For an employee’s work to be considered “work made for hire” under the Copyright Act, you need to first determine the employee’s employment status. Then, determine if the work was completed within their scope of employment. Together, these two factors and the sub-elements we’ve discussed above will help you weigh the determination of whether the intellectual property is owned by you as an employer.
Always keep in mind the things that you can benefit from your employees and set clear expectations ─ starting from the Offer Letter and continuing through the course of employment. Also, ensure that their job description is up to date and they have a clear understanding of the ownership of intellectual property, their confidentiality responsibilities, and what happens when they leave.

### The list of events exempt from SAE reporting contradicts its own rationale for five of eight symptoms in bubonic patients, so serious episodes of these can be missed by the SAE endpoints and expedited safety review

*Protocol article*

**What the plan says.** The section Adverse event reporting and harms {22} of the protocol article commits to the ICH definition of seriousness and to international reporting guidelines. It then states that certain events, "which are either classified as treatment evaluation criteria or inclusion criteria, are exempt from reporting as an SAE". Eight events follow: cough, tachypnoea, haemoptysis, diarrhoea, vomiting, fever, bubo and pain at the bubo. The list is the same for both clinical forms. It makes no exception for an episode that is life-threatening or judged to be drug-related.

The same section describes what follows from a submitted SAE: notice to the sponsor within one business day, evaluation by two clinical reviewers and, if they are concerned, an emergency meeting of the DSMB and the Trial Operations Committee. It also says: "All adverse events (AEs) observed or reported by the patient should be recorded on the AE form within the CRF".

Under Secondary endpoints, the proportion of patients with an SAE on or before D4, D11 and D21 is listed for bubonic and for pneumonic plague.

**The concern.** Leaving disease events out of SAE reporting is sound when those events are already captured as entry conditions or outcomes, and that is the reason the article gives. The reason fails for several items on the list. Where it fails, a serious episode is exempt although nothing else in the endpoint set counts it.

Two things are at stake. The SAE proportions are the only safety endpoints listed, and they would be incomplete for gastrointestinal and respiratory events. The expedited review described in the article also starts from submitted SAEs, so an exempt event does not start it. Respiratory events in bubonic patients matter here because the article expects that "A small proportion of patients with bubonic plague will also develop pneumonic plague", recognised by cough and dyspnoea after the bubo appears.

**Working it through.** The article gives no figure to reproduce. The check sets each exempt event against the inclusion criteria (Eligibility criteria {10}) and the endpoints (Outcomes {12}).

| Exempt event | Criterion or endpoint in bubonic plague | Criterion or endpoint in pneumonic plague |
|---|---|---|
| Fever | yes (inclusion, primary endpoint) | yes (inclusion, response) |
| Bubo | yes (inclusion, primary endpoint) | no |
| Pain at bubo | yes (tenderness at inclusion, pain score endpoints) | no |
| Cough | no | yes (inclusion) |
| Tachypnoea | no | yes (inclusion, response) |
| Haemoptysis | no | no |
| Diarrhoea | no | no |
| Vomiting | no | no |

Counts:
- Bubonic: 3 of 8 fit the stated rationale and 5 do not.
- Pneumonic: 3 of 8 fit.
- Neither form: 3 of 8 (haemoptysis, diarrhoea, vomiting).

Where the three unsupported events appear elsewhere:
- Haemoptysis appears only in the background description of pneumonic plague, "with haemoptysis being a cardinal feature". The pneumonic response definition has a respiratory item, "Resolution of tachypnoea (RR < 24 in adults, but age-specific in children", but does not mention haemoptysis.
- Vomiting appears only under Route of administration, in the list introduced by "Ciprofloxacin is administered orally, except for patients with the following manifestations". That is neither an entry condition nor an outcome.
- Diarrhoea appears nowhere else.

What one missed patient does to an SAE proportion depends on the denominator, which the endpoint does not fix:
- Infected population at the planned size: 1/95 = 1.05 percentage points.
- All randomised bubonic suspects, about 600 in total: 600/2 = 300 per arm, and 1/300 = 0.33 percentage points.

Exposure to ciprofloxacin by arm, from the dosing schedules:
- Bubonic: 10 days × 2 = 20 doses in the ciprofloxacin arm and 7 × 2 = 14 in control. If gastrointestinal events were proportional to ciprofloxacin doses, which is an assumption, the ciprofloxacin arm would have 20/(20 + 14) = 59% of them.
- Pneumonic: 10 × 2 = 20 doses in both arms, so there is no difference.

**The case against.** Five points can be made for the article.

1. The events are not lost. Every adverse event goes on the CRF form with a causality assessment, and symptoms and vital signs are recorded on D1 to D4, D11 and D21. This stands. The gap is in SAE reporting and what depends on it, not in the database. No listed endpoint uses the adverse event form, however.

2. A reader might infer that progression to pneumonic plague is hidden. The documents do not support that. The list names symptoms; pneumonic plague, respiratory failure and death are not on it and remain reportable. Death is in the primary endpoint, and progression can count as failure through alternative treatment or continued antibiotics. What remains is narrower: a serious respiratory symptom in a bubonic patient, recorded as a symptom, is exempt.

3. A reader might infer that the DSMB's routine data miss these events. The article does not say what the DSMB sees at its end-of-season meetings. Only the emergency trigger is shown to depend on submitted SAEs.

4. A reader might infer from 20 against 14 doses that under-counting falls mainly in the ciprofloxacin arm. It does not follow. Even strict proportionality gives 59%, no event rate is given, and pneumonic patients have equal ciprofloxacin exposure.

Most importantly, make sure that the employee understands that the work they’ve created during the course of their employment is owned by the company. Though the employee can put the job on their resume, they can’t include the intellectual property they created in the course of their employment in their portfolio. Set this expectation early and often–from their Offer Letter and in continue conversations, so that everybody is on the same page
I hope this blog has empowered you to own your intellectual property created by your team. Having employees is an incredible investment, but it only flourishes with great care and clear expectations that align to the overall business vision.